During the Covid-19 pandemic firms utilised supply chain planning as a response to the pandemic with effective planning systems reported by 84% of manufacturers. However, this still required a high degree of human intervention. Buffer management and flexibility were found to be less effective than in normal operations. The survey found that 55% of manufacturers used inventory as their primary buffer against disruption, with only 32% utilising flexibility within the agile production systems of suppliers. Inventory buffers whilst effective if the disruption creates an upturn in demand, can be catastrophic to cash flow if demand drops.Caption: Manufacturer’s responses to the survey in preparation for Brexit Credit: WMG, University of Warwick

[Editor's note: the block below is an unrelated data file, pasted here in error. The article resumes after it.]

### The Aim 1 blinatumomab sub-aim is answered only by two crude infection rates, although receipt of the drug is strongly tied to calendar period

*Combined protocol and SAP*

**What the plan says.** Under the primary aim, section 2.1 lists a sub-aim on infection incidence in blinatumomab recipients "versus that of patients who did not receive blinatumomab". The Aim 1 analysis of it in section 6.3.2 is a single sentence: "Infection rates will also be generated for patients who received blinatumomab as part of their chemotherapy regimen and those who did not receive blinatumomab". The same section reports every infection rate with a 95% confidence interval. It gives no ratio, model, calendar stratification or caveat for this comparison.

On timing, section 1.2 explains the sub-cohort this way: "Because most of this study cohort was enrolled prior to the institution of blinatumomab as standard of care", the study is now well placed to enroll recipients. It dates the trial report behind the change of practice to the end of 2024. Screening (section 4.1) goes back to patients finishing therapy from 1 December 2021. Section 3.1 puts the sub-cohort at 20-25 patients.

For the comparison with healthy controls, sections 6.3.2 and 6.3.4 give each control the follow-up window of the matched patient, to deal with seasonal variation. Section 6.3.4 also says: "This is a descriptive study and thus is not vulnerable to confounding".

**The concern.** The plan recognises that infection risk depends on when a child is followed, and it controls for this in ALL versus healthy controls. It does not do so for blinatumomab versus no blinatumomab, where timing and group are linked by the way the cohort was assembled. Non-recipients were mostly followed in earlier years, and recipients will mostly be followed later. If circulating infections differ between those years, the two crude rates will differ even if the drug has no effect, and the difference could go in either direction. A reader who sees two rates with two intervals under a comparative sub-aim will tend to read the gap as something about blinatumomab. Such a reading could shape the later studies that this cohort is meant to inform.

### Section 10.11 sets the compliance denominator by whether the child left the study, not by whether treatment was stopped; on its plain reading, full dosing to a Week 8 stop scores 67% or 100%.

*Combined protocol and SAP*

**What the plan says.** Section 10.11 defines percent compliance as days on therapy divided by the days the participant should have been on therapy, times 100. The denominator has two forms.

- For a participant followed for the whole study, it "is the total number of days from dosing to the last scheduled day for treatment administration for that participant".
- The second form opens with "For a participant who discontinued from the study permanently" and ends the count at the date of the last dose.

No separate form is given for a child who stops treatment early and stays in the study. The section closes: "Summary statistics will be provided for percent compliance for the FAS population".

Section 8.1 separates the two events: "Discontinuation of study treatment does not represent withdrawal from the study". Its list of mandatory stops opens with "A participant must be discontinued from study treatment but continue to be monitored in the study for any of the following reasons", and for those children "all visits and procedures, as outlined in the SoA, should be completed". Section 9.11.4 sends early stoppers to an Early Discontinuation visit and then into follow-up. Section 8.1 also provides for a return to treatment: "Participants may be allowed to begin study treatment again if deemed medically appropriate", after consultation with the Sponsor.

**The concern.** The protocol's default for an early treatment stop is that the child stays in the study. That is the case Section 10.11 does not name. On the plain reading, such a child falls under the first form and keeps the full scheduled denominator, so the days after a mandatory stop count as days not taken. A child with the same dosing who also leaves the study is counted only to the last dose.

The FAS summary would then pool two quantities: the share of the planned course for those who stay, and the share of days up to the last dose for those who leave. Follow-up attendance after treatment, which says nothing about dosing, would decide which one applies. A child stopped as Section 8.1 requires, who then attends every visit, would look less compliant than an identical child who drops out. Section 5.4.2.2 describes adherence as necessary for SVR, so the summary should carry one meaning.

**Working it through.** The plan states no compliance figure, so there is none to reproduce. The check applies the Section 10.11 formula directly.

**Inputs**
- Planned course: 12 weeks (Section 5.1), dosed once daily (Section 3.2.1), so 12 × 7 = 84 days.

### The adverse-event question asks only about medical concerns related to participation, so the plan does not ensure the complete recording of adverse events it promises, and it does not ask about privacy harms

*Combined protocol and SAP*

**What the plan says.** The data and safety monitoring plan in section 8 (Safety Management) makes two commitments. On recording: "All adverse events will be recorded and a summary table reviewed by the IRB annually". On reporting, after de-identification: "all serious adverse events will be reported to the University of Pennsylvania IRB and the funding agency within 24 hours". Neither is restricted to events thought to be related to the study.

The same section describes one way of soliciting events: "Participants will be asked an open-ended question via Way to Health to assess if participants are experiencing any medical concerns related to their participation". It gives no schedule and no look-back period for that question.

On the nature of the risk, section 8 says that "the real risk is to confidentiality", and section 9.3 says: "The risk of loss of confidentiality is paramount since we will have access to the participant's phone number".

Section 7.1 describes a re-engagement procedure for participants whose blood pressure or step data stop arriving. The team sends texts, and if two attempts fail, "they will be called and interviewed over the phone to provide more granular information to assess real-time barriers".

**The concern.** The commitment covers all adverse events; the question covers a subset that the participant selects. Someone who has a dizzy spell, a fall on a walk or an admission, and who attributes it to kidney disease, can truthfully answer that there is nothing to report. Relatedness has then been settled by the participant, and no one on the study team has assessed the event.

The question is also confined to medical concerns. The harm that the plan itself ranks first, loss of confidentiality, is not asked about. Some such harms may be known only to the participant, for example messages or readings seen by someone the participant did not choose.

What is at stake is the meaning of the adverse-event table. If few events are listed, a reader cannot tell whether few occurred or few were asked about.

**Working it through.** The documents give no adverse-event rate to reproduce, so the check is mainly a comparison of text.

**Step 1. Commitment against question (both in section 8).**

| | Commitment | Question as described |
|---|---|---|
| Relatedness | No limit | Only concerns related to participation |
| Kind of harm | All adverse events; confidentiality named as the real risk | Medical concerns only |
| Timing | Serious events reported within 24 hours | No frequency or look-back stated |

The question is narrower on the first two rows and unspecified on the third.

Similarly to COVID-19 when it comes to Brexit they’ve found that an increase in collaboration has led to improved supply chain visibility and planning. However, the uncertainty of Brexit is a cause for concern in terms of supply base flexibility with firms unsure of what type of response will be required.

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Professor Jan Godsell from WMG, University of Warwick comments:
“It’s interesting to see that the lessons manufactures’ have learnt in developing supply chain resilience practices in response to COVID-19 pandemic are helping manufacturers to prepare for Brexit. However, the uncertainty of Brexit, particularly in terms of the impact of flow of material is challenging for developing supply base flexibility. Whilst manufacturers can proactively prepare for Brexit, a high degree of adaptability will be required to buffer against the unknown.